CHICAGO (AP) — PRO BASKETBALL
Bulls star Derrick Rose is out for the remainder of the season.
The team said Rose had successful surgery in Chicago to repair a torn medial meniscus in his right knee. He was hurt Friday night at Portland.
The 2011 NBA MVP missed all of last season after tearing the anterior cruciate ligament in his left knee during Chicago's 2012 playoff opener against Philadelphia. He has played in just 50 games — 49 in the regular season and that lone playoff game — since the Bulls' run to the Eastern Conference finals during his MVP season.
EL SEGUNDO, Calif. (AP) — The Los Angeles Lakers signed Kobe Bryant to a two-year contract extension, securing the fourth-leading scorer in NBA history into his 20th season with the franchise.
Bryant hasn't played this season while recovering from surgery on his torn Achilles tendon in April, but the Lakers didn't wait to renew their commitment to the five-time NBA champion before he got anywhere close to the free-agent market next summer.
Bryant inked the deal with owner Jim Buss and general manager Mitch Kupchak at his side in agent Rob Pelinka's office moments before the Lakers left for an East Coast road trip. Bryant, Buss and Kupchak all had repeatedly stated Bryant wouldn't leave his only NBA home.
The 35-year-old guard quickly tweeted a picture of his signature with the hashtag: Laker4Life.
MINNEAPOLIS (AP) — The Minnesota Timberwolves agreed to trade former No. 2 overall draft pick Derrick Williams to the Sacramento Kings for Luc Mbah a Moute.
Two people with knowledge of the deal said the agreement had been reached. The people requested anonymity because neither team had announced the deal.
Williams was the No. 2 overall draft choice in 2011. But he never was able to carve a niche in Rick Adelman's rotation and it became increasingly clear early this season that he had no role on the Timberwolves. Williams is averaging 4.9 points in under 15 minutes per game.
Mbah a Moute is averaging 4.4 points and 3.0 rebounds in nine games for the Kings.
WASHINGTON (AP) — Ten former National Hockey League players, including All-Star forward Gary Leeman, claimed in a class-action lawsuit that the league hasn't done enough to protect players from concussions.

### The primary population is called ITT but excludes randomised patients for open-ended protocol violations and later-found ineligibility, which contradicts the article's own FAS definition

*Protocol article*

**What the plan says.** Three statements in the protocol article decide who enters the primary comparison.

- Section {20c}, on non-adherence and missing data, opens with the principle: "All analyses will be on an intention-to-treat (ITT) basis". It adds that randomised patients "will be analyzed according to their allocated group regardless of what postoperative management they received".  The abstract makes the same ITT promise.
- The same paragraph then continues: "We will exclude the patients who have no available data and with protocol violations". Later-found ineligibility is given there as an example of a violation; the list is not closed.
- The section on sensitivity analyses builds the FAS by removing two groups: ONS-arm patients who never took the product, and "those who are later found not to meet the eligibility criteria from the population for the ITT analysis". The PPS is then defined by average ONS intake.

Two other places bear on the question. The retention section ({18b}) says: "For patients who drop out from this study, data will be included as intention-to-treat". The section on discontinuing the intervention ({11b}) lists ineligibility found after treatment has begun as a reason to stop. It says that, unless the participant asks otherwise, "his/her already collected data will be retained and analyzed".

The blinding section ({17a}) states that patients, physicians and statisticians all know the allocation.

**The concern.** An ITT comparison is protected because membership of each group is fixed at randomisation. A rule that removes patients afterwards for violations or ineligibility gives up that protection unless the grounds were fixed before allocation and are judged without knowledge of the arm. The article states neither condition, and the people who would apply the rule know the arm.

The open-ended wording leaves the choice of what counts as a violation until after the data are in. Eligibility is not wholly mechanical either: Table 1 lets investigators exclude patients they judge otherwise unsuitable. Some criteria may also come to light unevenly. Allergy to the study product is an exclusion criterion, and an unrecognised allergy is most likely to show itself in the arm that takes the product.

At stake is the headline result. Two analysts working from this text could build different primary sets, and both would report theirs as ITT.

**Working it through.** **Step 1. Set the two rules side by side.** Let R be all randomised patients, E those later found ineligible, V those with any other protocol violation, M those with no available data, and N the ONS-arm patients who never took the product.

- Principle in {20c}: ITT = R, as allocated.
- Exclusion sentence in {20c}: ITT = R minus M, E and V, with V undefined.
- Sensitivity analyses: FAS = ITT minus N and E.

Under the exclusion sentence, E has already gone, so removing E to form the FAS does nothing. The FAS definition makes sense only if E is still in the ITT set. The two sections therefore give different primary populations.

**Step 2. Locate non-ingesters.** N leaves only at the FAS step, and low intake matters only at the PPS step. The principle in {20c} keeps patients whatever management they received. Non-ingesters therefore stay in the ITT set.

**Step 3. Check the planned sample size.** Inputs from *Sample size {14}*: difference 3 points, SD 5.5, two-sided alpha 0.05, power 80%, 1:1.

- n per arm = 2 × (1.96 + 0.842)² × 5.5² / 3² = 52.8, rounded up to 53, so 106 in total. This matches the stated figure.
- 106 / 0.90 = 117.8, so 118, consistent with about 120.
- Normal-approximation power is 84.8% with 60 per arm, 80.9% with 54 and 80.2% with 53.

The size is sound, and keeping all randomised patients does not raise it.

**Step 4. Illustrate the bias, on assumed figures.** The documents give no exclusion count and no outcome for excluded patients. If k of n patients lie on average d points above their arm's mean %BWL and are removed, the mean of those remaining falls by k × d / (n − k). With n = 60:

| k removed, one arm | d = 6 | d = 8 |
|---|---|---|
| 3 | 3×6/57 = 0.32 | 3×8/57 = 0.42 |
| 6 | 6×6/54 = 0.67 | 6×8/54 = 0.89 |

The lawsuit seeks damages and court-approved, NHL-sponsored medical monitoring for the players' brain trauma and/or injuries, which they blame on their NHL careers. It was filed in federal court in Washington on behalf of players who retired on or before Feb. 14 of this year and have suffered such injuries.
The suit comes just three months after the National Football League agreed to pay $765 million to settle lawsuits from thousands of former players who developed dementia or other concussion-related health problems — and in an era when more attention is being paid to the damages of head injuries sustained in sports.
DAVIE, Fla. (AP) — Miami Dolphins defensive coordinator Kevin Coyle defended the management style of coach Joe Philbin in the wake of the team's bullying scandal.
Coyle said he was happy to talk with an NFL special investigator who spent last week questioning coaches, players and others in the organization.
Attorney Ted Wells is investigating allegations by tackle Jonathan Martin that he was harassed daily by teammates, including guard Richie Incognito. Wells will determine the role of Philbin, his staff and management in the scandal.
NASHVILLE, Tenn. (AP) — Titans safety Michael Griffin is appealing his one-game suspension without pay after being labeled by the NFL as a repeat offender of the league's rules prohibiting hits to the head and neck area of defenseless players.
The league announced the penalty for Griffin's hit on Oakland tight end Mychal Rivera. The punishment came from Merton Hanks, the NFL's vice president of football operations.
The suspension would cost Griffin $205,882.35 out of his $3.5 million base pay this season and keep him out of Sunday's game at Indianapolis. Griffin cannot take part in any football activities until Dec. 2, and the Titans hold the AFC's sixth and final playoff berth at this point.
LOS ANGELES (AP) — Right-hander Dan Haren agreed to a $10 million, one-year deal with the Dodgers, adding another veteran arm to Los Angeles' deep rotation.
The deal includes $3 million in performance bonuses and a $10 million vesting option for 2015.
Haren returns to his native Southern California after spending last season with Washington, going 10-14 with a 4.67 ERA and a strong finish to the season. The 11-year veteran spent the previous three seasons with the Los Angeles Angels, going 33-27.
SEATTLE (AP) — Mariners president Chuck Armstrong announced he will retire at the end of January after spending 28 of the past 30 seasons in that position with the ballclub, helping stabilize the team in the Pacific Northwest.
Armstrong built the Mariners into a contender but has faced criticism during Seattle's playoff drought that has lasted the past 12 seasons. He will retire effective Jan. 31 and the club said it is beginning the process of finding a successor and starting that transition.
Juan Pablo Montoya turned his first laps in an Indy car in 13 years during his first test with new team Penske Racing.
The test at Sebring International Raceway was Montoya's first opportunity to get in his new car. He last drove in IndyCar in 2000, the year he won the Indianapolis 500 driving for Chip Ganassi.
Montoya spent seven seasons in NASCAR driving for Ganassi, but signed with rival Roger Penske in September to return to IndyCar when Ganassi decided not to bring the Colombian back for the 2014 season.